1895 Print Bamboula African Slave Dance Drums Black Americana E. W. Kemble Art

185671_XMA1_101

This is an original 1895 black and white relief line-block print a sketch by E. W. Kemble of a dance "The Bamboula."

CONDITION

This 116+ year old Item is rated Near Mint / Very Fine+. No creases. No natural defects. No surface rub. No tears. No water damage. Please note: There is printing on the verso.

  • Product Type: Relief Line-block Print; Black / White
  • Grade: Near Mint / Very Fine+
  • Dimensions: Approximately 9 x 4.5 inches; 23 x 11 cm
  • Authentication: Serial-Numbered Certificate of Authenticity w/ Full Provenance
  • Protection: Packaged in a custom archival sleeve with an acid-free black board (great for display, gift-giving, and preservation)

Period Paper is pleased to offer a collection of beautiful antique typogravures, photogravures and halftone prints that focus on the universal language of music. From Hungarian conductor Anton Seidl, opera singers like Max Alvary and Katharina Klafsky to depictions of music and musicians in great works of art, each image offers a glimpse into the realm of sweet, sweet melodies. These collectible images are perfect for the avid classical music aficionado or the person who is simply a fan of the music world's greats.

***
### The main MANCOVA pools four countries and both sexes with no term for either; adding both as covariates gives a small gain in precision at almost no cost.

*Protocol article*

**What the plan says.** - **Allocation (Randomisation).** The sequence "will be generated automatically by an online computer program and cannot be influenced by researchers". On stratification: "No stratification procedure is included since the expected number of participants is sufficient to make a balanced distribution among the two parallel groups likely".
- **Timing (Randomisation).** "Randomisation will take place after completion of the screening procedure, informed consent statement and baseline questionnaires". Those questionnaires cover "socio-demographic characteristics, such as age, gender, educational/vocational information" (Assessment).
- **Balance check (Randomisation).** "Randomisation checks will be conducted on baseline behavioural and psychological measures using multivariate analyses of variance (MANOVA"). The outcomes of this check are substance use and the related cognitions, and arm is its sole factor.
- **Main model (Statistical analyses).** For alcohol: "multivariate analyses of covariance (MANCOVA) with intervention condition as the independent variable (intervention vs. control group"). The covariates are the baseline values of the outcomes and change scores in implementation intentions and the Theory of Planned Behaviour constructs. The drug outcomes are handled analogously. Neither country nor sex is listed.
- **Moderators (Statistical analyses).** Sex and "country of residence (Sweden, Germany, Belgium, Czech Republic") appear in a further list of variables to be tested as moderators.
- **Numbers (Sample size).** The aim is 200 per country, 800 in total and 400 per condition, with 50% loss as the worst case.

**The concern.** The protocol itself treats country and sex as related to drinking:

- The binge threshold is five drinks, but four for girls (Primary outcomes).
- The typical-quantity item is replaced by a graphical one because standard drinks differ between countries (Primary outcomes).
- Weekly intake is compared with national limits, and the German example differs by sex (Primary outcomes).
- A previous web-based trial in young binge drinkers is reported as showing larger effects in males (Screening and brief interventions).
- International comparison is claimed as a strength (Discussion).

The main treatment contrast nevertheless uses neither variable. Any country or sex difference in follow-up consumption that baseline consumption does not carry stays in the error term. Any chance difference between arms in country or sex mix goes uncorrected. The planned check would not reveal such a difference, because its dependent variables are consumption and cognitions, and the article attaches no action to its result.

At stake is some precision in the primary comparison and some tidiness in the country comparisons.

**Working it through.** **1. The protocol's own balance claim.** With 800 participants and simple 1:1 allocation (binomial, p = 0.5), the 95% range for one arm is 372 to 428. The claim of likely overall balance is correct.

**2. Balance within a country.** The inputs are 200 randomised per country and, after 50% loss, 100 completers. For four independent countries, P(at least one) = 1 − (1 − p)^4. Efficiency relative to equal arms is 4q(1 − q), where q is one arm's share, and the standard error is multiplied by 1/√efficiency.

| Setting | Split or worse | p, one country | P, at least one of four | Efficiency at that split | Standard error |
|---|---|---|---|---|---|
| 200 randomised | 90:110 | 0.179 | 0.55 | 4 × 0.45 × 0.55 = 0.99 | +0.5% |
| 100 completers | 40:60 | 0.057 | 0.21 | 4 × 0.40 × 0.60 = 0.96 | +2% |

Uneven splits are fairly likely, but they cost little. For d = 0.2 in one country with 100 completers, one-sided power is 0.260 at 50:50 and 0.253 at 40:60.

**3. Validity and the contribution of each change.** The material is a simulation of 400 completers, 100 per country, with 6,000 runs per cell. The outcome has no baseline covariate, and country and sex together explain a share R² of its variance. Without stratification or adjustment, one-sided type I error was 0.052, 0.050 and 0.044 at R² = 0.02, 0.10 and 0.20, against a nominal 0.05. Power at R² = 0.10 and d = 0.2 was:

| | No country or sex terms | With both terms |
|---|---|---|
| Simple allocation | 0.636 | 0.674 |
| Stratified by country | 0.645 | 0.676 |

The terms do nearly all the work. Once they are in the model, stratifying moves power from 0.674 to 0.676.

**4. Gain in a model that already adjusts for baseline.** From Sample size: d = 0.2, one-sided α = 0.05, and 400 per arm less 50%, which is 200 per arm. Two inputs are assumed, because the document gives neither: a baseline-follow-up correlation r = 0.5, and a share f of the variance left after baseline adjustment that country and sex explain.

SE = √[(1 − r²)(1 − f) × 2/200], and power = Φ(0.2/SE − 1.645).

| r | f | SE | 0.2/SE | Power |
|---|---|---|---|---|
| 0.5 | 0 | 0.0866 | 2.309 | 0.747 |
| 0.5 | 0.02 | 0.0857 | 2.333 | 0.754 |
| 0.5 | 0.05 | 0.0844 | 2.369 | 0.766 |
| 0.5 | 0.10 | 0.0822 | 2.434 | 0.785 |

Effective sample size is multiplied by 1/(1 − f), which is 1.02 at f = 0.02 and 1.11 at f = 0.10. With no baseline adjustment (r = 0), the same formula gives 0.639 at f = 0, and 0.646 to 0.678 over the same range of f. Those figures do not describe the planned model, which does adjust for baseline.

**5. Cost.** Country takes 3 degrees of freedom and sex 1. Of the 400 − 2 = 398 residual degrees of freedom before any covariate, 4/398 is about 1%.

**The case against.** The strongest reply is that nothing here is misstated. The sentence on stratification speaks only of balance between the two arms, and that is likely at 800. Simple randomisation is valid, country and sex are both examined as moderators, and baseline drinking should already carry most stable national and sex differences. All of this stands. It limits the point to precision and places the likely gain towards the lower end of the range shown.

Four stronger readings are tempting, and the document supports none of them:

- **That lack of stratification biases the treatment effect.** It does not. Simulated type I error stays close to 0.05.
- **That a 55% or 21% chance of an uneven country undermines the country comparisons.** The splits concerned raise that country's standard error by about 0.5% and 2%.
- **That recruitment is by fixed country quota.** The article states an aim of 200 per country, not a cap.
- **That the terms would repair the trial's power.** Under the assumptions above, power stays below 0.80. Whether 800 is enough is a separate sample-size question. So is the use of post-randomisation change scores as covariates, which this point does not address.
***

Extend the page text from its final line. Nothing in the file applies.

This piece was illustrated by Kemble, Edward Windsor. Artist signature in print - bottom right of image.

Edward Windsor Kemble

(1861-1933), Edward Windsor Kemble was born in Sacramento, California. An illustrator and cartoonist, Kemble was a self-taught artist. He contributed to many national magazines and illustrated many of Mark Twain�s books as well as the Uncle Remus stories by Joel Chandler Harris. He was perhaps best known for his portrayal of African�American subjects.

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